To the Editor:
I am writing in protest of the pending demolition of 324 Townshend Ave., a historic residence recently purchased by the New Haven Parks Commission. This house, built in 1774 for Abijah Pardee, is one of the last 18th-century structures in all of New Haven.
It is contradictory that a city department, given the responsibility of maintaining the beauty, cleanliness and history of our environment, could reasonably tear down an irreplaceable work of our cultural heritage. They plan to tear it down in order to construct a driveway, a feature that should in no way jeopardize a historic structure.
As a solution, perhaps, the Parks Commission should be willing to renovate the building into a facility for its use. Grants exist that assist in rehabilitating historic structures, and once restored, the house would add to the attractive quality of the adjacent park. I encourage all Yale students to assist the people of New Haven in saving a remnant of our cultural heritage that is too quickly being removed.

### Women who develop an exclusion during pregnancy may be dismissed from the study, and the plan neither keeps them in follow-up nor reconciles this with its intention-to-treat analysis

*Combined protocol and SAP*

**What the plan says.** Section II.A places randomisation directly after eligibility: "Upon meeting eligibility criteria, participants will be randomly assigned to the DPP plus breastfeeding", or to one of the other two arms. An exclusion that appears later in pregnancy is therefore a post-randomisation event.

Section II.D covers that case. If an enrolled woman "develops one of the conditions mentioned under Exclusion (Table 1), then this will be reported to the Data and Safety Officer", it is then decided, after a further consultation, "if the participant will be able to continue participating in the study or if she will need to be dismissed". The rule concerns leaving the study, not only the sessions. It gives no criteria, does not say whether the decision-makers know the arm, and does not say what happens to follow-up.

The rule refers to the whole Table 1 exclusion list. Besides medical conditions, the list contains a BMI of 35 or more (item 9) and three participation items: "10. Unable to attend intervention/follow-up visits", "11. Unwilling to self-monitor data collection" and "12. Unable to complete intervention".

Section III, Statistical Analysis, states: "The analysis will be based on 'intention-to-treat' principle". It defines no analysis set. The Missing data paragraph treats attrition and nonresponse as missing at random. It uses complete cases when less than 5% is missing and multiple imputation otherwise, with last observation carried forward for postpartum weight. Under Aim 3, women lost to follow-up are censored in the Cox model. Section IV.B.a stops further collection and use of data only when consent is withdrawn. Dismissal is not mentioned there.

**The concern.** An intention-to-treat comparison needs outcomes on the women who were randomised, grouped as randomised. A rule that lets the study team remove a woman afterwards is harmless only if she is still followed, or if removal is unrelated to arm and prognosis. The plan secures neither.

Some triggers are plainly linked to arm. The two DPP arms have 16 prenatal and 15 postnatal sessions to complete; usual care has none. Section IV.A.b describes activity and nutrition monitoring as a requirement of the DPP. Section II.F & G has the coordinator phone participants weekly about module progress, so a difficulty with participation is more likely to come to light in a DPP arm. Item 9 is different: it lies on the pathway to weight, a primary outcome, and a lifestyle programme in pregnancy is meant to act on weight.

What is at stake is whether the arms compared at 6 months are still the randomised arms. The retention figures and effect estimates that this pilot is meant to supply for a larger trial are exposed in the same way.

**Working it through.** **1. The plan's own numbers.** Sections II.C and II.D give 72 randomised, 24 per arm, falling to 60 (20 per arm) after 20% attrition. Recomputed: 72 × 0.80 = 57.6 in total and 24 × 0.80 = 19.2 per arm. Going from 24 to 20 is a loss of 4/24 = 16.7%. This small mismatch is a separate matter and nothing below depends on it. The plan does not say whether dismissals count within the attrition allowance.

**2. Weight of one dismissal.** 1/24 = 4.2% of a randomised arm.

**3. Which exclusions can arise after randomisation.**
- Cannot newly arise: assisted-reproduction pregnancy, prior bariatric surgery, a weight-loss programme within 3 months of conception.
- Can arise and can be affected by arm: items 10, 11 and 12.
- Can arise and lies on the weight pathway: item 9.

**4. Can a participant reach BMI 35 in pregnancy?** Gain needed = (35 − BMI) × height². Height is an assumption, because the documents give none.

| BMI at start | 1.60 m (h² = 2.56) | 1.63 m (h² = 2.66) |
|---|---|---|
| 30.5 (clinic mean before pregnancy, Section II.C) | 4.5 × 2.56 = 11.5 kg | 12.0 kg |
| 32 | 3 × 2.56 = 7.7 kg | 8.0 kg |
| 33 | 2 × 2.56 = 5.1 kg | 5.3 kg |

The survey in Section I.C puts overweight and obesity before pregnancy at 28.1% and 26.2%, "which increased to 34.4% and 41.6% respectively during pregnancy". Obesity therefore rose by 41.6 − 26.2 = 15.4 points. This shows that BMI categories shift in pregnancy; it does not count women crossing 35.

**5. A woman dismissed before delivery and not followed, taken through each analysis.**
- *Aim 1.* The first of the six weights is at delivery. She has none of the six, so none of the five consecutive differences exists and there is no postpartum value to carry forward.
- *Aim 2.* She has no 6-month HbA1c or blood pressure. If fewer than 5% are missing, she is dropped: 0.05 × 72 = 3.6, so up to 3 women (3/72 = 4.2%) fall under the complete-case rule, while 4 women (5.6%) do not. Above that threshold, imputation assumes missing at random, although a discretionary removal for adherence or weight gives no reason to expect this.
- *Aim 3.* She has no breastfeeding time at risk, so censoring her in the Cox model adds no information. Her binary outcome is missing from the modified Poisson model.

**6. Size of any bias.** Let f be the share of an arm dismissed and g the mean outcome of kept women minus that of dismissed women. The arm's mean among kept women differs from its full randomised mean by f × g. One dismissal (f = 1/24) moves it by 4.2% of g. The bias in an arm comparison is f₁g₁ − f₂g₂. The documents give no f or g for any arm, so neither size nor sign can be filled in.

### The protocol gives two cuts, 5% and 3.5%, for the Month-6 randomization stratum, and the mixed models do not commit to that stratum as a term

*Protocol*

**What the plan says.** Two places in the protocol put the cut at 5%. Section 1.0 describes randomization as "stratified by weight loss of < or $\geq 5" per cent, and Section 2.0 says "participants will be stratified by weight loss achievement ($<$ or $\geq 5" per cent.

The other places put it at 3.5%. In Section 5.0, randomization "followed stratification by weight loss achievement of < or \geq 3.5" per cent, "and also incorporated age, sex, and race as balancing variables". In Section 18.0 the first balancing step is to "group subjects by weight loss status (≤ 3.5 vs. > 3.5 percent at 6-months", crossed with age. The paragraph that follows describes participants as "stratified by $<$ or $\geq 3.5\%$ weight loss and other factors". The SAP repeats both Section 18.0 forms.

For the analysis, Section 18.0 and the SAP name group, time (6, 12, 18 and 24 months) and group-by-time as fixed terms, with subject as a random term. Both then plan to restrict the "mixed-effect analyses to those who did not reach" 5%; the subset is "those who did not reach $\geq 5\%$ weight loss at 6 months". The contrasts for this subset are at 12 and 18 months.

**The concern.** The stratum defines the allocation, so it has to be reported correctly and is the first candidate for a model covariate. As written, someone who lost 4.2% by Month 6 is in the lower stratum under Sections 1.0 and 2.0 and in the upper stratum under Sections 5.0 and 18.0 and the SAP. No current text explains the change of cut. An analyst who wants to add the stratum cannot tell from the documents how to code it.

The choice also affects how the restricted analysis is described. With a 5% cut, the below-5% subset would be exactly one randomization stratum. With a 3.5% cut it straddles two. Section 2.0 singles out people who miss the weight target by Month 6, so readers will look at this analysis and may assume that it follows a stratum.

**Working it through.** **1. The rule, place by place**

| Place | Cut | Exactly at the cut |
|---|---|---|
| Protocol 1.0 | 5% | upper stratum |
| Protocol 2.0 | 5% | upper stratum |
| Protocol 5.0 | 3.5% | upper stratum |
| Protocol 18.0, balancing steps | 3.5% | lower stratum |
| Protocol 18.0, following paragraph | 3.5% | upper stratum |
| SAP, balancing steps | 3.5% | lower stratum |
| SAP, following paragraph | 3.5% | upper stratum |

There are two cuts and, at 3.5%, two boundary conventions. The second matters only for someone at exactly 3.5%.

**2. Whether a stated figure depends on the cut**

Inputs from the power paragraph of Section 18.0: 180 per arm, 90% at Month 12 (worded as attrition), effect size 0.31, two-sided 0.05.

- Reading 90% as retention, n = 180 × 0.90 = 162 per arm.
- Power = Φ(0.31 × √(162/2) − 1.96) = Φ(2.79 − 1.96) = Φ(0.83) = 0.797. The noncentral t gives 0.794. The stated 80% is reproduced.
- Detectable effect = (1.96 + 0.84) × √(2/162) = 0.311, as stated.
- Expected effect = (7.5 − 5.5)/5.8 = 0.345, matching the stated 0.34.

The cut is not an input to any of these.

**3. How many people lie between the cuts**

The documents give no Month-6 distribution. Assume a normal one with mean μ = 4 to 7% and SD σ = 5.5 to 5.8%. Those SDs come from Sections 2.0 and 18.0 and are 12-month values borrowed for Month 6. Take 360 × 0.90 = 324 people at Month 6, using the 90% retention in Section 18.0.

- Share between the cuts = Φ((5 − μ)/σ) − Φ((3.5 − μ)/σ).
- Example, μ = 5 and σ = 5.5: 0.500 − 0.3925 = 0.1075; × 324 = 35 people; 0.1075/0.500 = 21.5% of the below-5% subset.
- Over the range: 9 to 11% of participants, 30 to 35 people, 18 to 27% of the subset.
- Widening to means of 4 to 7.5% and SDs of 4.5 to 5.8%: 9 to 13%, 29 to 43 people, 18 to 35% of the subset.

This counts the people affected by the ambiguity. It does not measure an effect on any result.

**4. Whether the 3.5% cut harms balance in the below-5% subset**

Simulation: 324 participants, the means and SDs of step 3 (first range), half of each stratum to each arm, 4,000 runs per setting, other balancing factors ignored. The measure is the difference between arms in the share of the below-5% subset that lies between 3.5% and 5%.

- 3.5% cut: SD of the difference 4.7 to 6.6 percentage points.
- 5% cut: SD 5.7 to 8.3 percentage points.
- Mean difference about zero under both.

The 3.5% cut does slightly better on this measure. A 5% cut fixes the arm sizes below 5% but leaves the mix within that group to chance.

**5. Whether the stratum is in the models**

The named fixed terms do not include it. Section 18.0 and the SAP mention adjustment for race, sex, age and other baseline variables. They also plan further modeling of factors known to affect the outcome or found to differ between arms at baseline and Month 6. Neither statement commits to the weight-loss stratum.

We need to demand that our tax money and trust in public officials are not used to the detriment of one of our most prized resources.
Colin M. Caplan
August 29, 2002
The writer is a resident of New Haven.